This thesis describes an investigation into methods for controlling the mode distribution in multimode optical fibres. The major contributions presented in this thesis are summarised below. Emerging standards for Gigabit Ethernet transmission over multimode optical fibre have led to a resurgence of interest in the precise control, and specification, of modal launch conditions. In particular, commercial LED and OTDR test equipment does not, in general, comply with these standards. There is therefore a need for mode control devices, which can ensure compliance with the standards. A novel device consisting of a point-load mode-scrambler in tandem with a mode-filter is described in this thesis. The device, which has been patented, may be tuned to achieve a wide range of mode distributions and has been implemented in a ruggedised package for field use. Various other techniques for mode control have been described in this work, including the use of Long Period Gratings and air-gap mode-filters. Some of the methods have been applied to other applications, such as speckle suppression and in sensor technology. A novel, self-referencing, sensor comprising two modal groups in the Mode Power Distribution has been designed and tested. The feasibility of a two-channel Mode Group Diversity Multiplexed system has been demonstrated over 985m. A test apparatus for measuring mode distribution has been designed and constructed. The apparatus consists of a purpose-built video microscope, and comprehensive control and analysis software written in Visual Basic. The system may be fitted with a Silicon camera or an InGaAs camera, for measurement in the 850nm and 130nm transmission windows respectively. A limitation of the measurement method, when applied to well-filled fibres, has been identified and an improvement to the method has been proposed, based on modelled Laguerre Gauss field solutions.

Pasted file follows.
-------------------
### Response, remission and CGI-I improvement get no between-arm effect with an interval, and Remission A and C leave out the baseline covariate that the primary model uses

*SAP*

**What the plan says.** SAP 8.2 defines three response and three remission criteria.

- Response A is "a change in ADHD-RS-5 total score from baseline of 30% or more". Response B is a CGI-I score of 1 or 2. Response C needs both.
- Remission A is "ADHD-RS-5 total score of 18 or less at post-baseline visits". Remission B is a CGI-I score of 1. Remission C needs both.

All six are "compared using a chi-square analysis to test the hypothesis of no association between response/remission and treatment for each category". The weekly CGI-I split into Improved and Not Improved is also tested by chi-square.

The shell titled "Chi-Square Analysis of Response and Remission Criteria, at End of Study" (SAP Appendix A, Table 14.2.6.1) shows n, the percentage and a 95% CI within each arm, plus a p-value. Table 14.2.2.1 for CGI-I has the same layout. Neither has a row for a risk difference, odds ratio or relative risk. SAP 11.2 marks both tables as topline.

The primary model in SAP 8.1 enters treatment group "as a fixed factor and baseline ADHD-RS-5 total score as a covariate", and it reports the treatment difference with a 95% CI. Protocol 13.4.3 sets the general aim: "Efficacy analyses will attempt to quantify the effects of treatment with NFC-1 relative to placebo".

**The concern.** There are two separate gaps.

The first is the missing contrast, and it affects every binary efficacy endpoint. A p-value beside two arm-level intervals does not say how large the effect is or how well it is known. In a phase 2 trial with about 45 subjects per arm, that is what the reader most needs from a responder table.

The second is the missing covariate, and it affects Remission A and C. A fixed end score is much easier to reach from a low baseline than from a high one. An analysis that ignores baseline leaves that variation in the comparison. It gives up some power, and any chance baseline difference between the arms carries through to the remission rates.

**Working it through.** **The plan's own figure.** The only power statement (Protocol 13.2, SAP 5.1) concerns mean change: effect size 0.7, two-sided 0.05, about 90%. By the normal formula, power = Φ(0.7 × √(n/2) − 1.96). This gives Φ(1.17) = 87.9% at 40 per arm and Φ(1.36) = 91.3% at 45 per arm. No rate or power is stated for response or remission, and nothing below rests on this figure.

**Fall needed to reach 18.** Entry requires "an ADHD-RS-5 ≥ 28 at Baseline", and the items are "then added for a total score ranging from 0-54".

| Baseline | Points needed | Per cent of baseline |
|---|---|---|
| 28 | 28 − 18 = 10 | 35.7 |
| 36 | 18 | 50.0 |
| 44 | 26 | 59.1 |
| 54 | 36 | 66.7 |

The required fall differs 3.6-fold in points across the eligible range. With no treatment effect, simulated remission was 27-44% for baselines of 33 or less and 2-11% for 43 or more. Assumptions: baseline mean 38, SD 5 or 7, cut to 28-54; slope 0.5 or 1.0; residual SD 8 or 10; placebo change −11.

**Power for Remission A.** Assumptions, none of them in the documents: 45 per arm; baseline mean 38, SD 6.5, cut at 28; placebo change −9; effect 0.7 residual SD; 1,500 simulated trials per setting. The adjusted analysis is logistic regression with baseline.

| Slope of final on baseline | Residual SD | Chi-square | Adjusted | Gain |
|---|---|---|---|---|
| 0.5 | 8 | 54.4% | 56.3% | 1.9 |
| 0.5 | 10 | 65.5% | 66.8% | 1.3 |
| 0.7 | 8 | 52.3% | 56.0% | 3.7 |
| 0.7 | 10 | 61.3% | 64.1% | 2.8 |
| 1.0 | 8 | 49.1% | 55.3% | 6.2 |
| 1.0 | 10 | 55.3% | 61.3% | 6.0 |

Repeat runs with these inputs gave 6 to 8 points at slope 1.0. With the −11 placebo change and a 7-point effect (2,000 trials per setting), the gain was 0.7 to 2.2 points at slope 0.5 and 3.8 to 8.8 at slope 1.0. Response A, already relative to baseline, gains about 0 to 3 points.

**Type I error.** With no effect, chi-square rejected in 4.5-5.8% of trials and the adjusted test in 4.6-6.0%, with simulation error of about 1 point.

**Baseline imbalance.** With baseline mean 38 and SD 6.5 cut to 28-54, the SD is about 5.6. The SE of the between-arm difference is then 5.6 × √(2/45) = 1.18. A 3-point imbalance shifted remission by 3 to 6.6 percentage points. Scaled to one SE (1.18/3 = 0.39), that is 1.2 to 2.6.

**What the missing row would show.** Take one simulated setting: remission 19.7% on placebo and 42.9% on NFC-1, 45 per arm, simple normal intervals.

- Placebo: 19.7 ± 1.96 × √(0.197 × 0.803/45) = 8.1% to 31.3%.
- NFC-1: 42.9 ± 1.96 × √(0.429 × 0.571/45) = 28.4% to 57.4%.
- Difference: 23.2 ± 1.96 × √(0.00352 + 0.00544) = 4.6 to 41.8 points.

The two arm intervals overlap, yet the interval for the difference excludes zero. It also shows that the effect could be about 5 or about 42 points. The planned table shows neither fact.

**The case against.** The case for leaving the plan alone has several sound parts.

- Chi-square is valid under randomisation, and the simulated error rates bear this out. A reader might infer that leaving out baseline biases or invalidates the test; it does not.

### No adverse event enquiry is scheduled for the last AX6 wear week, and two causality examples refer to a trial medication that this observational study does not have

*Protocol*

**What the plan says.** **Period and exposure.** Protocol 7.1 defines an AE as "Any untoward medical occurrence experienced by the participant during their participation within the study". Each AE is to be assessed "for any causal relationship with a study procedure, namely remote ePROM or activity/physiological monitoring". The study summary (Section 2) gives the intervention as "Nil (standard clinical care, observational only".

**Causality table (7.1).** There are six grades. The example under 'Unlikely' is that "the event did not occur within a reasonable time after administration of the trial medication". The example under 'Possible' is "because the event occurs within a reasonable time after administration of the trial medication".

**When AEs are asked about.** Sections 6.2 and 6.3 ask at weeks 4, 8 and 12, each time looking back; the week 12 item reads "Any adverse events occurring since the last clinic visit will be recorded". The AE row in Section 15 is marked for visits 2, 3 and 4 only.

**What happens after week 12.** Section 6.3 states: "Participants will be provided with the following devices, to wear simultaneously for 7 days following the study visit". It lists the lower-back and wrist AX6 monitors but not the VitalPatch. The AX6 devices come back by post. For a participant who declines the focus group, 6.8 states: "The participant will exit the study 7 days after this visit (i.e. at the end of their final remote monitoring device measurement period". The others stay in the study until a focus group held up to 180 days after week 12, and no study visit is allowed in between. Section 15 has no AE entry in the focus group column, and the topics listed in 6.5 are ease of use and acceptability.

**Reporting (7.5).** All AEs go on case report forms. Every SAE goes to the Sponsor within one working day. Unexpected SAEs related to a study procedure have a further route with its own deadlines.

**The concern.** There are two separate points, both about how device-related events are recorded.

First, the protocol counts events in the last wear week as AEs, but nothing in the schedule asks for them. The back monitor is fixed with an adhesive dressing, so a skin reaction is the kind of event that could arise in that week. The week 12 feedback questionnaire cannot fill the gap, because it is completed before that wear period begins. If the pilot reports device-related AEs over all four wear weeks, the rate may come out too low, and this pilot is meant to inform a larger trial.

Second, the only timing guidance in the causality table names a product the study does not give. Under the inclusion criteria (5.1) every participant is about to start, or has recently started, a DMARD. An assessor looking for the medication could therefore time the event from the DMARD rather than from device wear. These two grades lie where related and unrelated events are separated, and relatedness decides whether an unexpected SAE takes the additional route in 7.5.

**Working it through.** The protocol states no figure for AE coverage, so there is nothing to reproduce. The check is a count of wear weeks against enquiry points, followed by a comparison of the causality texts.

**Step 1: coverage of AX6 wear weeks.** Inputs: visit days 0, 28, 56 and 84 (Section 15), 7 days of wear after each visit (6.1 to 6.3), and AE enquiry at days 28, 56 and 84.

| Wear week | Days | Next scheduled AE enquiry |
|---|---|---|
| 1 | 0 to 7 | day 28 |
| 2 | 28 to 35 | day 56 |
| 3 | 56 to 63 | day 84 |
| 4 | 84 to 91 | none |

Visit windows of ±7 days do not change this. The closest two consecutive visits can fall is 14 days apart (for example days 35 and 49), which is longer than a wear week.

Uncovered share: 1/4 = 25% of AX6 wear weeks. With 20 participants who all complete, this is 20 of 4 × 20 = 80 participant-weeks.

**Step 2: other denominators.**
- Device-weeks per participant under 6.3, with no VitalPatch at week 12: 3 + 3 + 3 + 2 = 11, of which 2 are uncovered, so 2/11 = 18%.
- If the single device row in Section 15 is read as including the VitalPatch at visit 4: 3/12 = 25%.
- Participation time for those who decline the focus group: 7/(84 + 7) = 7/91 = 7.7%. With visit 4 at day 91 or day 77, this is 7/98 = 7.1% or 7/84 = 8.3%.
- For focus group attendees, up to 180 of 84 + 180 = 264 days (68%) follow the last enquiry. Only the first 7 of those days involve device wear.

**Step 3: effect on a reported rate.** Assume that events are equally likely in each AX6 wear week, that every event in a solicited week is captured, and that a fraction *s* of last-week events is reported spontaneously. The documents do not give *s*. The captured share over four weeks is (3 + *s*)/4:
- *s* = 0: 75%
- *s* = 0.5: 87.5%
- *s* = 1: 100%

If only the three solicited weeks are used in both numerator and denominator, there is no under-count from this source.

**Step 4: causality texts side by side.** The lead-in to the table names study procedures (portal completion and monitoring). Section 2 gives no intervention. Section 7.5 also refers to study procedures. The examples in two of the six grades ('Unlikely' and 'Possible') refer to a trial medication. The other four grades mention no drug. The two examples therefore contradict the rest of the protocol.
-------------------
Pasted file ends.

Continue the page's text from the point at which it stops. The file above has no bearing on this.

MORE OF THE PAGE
|Date of Award||2007|
|Supervisor||Ian Bennion (Supervisor)|
- mode control
- multimode optical fibre
Mode control in multimode optical fibre and its applications
Hallam, A. G. (Author). 2007
Student thesis: Doctoral Thesis › Doctor of Philosophy